They're relying on EVERYONE to keep them up in order to provide their service.

Essentially, people for a router and to keep it up and running, but it's google that can sell its service, but won't share the database of routers with the people maintaining them.

Was not aware, thank you. Creepy.

Why is it creepy?

It's not. I'm super surprised at the lack of understanding by HNers here. It's like folks here haven't heard of wardriving!?

Open databases with 10B+ observations exist: https://wigle.net/

Furthermore, it doesn't matter that these databases exist, because your SSID is hidden behind the location permission API for basically every OS.

So practically speaking, your SSID being public is meaningless.

Can one make a GPS spoofer with software-defined radio such that Google/Microsoft/Mozilla store the wrong GPS location for your SSID, while not being powerful enough to influence GPS users outside your premises?

Probably, but it would still be illegal (sidenote: IANAL) and they usually don't enter your premise to find your WiFi. So the "easy" no-jail way to do this would be to reduce your transmit power.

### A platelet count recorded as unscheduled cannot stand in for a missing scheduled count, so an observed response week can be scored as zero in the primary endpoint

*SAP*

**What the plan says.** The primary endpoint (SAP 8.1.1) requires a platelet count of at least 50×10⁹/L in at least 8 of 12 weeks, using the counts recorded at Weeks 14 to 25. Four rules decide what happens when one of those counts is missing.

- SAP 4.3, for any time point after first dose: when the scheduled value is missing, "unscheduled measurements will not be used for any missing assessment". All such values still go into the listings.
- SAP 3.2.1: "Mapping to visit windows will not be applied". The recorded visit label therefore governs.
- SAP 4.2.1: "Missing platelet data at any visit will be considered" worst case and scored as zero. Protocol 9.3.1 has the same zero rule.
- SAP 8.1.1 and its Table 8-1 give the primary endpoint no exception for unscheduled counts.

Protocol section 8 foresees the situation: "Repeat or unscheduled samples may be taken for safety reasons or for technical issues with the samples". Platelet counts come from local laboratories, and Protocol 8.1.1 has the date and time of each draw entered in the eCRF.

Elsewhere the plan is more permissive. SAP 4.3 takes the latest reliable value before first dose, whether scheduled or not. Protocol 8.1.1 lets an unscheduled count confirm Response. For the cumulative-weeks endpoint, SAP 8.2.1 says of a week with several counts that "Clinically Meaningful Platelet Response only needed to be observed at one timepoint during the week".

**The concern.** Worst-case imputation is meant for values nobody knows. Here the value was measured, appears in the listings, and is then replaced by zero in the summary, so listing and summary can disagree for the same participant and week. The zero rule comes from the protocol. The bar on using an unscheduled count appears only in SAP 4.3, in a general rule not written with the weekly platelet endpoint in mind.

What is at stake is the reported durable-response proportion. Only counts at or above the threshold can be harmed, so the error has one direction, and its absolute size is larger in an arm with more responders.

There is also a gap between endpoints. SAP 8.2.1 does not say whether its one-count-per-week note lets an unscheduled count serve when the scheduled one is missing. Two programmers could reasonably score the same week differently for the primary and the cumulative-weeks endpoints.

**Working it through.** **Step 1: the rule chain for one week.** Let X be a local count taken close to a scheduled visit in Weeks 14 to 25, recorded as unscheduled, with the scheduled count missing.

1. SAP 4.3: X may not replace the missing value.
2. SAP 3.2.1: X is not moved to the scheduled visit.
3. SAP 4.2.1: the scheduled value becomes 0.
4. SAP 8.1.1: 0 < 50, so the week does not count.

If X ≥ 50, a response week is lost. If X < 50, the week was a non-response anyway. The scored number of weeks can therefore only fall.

Is there a link somewhere that says how they collect that information? If they're geolocating through chrome and building a database out of that I'd consider it a ubusive but if they're just driving around reading brooadcasted wifi ssids and correlating with the vehicles how position I'm not sure that's any worse than using any other landmark.

It's collected by every Android device on the planet which has background scanning enabled. Have neighbours? Have WiFi? Neighbour has GPS on? They can GPS pinpoint your WiFi by signal strength between the devices that "see" it, then correlate that with the GPS from the devices that are allowing it.